In Chapter Three of Animal Farm, Snowball sets up numerous committees in the wake of the revolution to overthrow Mr Jones. What immediately strikes the reader is the satirical nature of these committees, for two reasons.
First of all, the names of the committees are humorous in themselves. There is the "Whiter Wool Movement" for the sheep, the "Clean Tails League" for the cows and even a committee for the rats, called "Wild Comrades Re-education." The very idea that farm animals can be organised and tamed, to remove the characteristics which define them as animals, further adds to this sense of satire and humour.
Secondly, the abject failure of these committees is another source of satire. As Orwell comments: "They continued to behave very much as before, and when treated with generosity, simply took advantage of it." In the reader's mind, this description conjures humorous images of the "indefatigable" Snowball battling with hens and rats to make them cleaner and less animalistic. Similarly, the description of the cat talking to the birds and calling them her 'comrades' provides further humour because the reader knows that it is a ruse to lure the birds into a false sense of security.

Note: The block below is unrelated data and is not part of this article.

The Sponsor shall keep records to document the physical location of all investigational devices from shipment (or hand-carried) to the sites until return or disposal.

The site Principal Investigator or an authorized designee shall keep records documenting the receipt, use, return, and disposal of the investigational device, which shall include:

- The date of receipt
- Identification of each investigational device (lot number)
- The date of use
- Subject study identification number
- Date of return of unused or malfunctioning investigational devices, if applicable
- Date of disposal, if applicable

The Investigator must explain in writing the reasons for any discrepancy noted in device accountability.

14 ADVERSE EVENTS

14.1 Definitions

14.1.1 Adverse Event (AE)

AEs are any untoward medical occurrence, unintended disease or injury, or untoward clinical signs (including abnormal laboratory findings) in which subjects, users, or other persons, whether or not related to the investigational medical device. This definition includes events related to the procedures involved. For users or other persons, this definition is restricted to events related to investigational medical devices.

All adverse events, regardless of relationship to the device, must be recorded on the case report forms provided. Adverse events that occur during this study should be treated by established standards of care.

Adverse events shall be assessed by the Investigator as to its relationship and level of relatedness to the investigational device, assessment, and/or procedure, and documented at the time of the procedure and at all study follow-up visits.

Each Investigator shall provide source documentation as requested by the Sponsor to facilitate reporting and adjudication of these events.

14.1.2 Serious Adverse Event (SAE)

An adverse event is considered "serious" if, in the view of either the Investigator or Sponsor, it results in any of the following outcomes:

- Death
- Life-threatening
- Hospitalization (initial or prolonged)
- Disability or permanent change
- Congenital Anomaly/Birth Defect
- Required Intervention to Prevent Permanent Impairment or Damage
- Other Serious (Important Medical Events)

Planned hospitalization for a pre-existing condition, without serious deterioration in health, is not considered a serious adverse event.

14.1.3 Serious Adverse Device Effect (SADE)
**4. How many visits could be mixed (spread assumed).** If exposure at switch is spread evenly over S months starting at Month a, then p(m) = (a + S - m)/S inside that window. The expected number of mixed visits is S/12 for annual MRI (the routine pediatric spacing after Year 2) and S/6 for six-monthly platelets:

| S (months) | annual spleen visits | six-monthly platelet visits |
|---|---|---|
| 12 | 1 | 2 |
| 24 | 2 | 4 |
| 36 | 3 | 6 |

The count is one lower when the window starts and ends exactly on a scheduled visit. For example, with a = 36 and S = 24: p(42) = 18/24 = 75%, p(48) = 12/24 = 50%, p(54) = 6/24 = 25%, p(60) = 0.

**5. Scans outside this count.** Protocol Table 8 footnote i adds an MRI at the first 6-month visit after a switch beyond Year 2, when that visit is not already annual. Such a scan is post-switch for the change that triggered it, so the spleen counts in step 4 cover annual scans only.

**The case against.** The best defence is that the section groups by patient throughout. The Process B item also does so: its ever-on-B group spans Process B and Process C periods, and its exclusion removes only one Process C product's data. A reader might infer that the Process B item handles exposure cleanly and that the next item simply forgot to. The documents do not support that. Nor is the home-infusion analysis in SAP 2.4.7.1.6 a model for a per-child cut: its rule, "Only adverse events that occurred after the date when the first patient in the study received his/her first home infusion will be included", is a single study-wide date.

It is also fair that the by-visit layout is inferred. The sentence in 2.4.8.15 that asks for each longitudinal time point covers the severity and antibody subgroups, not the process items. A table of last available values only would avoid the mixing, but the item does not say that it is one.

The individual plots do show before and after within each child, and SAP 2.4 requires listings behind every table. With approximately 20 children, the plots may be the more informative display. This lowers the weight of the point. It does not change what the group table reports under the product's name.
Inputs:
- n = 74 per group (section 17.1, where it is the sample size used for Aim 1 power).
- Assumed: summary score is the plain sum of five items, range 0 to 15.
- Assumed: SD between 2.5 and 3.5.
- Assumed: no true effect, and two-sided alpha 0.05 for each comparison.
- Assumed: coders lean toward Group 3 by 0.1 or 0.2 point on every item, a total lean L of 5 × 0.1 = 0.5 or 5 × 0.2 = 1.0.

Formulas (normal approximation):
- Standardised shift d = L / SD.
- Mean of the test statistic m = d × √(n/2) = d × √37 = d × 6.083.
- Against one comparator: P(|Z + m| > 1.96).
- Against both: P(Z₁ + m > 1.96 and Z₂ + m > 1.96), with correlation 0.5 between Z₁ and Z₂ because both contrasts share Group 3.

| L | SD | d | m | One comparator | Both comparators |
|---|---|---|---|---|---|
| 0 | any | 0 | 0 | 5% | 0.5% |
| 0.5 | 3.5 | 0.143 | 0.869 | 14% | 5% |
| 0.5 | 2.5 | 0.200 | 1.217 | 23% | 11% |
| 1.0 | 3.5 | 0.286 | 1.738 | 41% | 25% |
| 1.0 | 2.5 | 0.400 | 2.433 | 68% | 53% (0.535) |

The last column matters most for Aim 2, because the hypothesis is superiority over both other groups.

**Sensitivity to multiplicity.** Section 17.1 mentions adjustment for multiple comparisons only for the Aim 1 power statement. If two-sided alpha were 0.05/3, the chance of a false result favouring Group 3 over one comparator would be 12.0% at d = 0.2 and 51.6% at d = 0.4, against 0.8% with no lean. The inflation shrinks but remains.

It is interesting to note that the only committee which meets with any success is the class to teach reading and writing. Through Snowball's efforts, Animal Farm and its inhabitants become semi-literate, an effort which is to be commended. It does, however, foreshadow the inequalities which will later surface and become a source of conflict. As the most intelligent, the pigs will occupy the top of the farm's social structure, with the other animals situated firmly below.
In this respect, then, the committees may be satirical, but they hint at the inequalities which soon follow.